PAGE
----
Analysis A number of major news services this weekend forecast that Apple will today announce a staged migration from PowerPC to x86 processors. If it's made, the announcement will take place at the Mac maker's Worldwide Developers Conference in San Francisco, certainly the most likely venue for such a revelation since it's addressing the folk who will have to bear the brunt of such a move.
Many are likely to be horrified. Quite a few Mac zealots will be too, and Apple is going to lose the support of some of its oldest supporters. Well, if they want to cut off their noses to spite their faces, let them. For the majority of Mac users, it's no bad thing. It's not an 'about time too' moment either - it's simply the latest stage in the evolution of the Mac.
First, understand the key fact: a Mac built out of an Intel CPU and Intel system logic will be no more a PC than a Mac is today. Two things make a Mac: the operating system and the hardware design. It is not, for the vast majority of users, what kind of processor it contains.
Most of the components that go into that hardware are already coming straight out of the wider Wintel world, and have been since Apple began ditching proprietary specifications like NuBus and ADB, and expensive standards like SCSI, in favour of USB, Firewire, UItra ATA, Serial ATA, PCI and AGP.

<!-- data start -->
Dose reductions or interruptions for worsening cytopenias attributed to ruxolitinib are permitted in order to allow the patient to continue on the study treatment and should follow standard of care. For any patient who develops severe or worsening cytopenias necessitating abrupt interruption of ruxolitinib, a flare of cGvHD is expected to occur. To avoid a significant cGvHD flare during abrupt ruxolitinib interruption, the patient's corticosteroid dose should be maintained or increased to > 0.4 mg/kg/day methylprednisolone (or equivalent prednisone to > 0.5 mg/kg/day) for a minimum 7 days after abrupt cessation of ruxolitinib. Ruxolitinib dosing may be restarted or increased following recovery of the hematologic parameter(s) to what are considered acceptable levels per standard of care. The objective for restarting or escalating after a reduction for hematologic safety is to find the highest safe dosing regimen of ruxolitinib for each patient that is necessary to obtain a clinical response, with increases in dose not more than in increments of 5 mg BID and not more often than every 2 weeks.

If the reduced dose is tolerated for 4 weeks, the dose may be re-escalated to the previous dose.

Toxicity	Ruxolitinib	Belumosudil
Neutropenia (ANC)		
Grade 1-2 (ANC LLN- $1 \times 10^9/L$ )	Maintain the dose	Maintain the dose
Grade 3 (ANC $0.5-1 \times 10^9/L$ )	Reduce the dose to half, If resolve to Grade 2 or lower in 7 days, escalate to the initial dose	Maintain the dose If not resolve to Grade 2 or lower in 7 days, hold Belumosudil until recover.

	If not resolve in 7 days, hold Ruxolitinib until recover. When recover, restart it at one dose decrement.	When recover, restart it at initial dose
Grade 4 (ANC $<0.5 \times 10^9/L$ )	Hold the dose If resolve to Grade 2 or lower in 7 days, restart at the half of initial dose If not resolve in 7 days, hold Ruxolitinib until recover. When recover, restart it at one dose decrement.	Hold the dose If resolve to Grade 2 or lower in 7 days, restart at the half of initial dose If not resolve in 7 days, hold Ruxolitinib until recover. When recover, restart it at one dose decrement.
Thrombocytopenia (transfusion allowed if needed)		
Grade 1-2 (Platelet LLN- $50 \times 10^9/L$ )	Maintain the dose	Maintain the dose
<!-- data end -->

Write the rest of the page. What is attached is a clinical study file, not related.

Mac hardware today differs from PCs solely in the CPU, system logic and the motherboard they sit on. You can argue that PowerPC is a 'better' chip than x86 equivalents, but it's difficult to demonstrate a clear, real-world advantage between the two platforms. Some benchmarks show the Mac's superiority, others don't. The G5-class PowerPC 970 certainly hasn't retained the low-power benefit of the old G4 and looks no closer to notebook-suitability now than it did when it was launched.
That may well be one of the reasons for Apple's move, if it's made. Today's Pentium M-based Centrino machines can be noisy and run hot, but they're faster than Apple's top-end PowerBooks, with both higher speed CPUs and faster system buses. They already have the latest standard technologies, such as PCI Express and Serial ATA, DDR 2 SDRAM support, and HD audio. Desktops Macs still don't have RAID on the motherboard.
To compete, Apple has to engineer all these features into its own system chips, and that's expensive to do. So far, it's had to take the cost in the chin, because of its decision to stick with PowerPC. A shift to x86, however, means it can buy in the parts in volume, from any one of a variety of competing vendors - Intel, VIA, SiS, ULi, Nvidia, ATI etc. - and save money. It will no longer need to design its own motherboards, either.
The notebook side of the story is important because of the way the personal computer market is shifting in that direction - simply, users want notebooks more than they do desktops, and that is already driving prices down. And until the advent of the Mac Mini, Apple has always fared poorly on price competitiveness.